“We’re still planting trees, but managing the woodlands is a big task for us all. We’re going to exceed the government’s targets by achieving 66% of woods in active management by March 2017, and my challenge to us all working in The National Forest is that we get 80% of all our woodlands into management by the end of 2020.”

He concluded: “Thank you for all your hard work over the last 25 years. The National Forest is a real success story and it is your work that has achieved that.”

In the end, four winners were chosen (two joint winners in the management category) and three special commendations were presented.  The winners received greenwood stools crafted in The National Forest by Peter Wood of Greenwood Days and all entrants were given National Forest coasters made by Just Wood of Burton upon Trent. 

Community management award:  Community Education Enterprise projects (CEEP), Hall Farm, Ashby de la Zouch. Steve Berrill received the award on behalf of CEEP, an organisation that gives opportunities to members of society who may otherwise miss out. They work with young adults and adults with learning and social difficulties and train them in skills like forestry, charcoal making, gardening and animal husbandry.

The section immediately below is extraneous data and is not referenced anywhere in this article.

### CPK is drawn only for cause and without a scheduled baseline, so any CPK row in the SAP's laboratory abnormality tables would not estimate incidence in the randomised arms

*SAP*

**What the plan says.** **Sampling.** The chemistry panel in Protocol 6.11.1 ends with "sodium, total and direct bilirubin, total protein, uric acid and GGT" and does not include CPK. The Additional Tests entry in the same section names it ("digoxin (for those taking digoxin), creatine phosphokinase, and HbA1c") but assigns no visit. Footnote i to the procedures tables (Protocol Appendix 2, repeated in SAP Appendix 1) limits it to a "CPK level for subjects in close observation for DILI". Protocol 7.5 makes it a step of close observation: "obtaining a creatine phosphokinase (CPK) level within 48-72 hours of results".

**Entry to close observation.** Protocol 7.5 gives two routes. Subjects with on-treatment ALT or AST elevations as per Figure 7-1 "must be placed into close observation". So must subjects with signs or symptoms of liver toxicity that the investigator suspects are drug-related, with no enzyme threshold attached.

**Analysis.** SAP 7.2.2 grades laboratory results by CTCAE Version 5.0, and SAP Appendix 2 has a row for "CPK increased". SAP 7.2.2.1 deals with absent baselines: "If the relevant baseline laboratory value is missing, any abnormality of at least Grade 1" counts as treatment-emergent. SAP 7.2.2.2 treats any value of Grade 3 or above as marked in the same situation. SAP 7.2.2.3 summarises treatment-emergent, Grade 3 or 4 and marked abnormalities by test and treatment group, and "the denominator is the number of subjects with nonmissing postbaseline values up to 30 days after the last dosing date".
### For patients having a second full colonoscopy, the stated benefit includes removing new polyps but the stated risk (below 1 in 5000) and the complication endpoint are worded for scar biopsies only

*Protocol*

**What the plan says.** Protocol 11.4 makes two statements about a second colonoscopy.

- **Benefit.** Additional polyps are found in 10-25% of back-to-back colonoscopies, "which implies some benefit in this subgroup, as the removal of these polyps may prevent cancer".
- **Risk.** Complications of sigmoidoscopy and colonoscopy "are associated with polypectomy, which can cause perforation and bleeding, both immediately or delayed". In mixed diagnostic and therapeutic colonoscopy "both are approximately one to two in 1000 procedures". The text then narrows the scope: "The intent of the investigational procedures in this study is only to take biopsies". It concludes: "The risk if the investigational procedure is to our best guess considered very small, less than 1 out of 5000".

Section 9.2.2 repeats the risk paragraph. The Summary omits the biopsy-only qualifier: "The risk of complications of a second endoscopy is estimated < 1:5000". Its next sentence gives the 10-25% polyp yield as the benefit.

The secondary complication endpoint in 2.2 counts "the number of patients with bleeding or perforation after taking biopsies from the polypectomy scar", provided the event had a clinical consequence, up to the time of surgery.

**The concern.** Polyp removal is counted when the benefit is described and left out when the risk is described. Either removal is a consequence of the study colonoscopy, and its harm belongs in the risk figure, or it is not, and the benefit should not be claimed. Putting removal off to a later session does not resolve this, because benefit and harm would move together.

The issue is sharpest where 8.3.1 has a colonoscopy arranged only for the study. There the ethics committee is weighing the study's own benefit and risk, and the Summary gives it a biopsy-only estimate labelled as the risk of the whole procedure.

Woodland creation award:  Grangewood Changing Landscapes Scheme, Netherseal. This highly impressive scheme, both in terms of scale and design, is a true demonstration of attractive design and high quality implementation in The National Forest.

Woodland management award:  joint winners – Catton Estate, South Derbyshire and Peppa Wood, Linton. The extensive woodlands at Catton Estate have been managed for many years and for multiple purposes. Thinnings and low-grade timber are used for the estate’s biomass boiler and the woodlands provide an attractive backdrop for the events held on the estate.

Peppa Wood is an exemplar of how to manage a small woodland to maximum benefit: every bit of timber felled at Peppa Wood is used to make new products. The woodland owner, Darren Abell, spoke movingly about how important the woodland is to his family, in particular how it helps his wife who suffers with mental illness.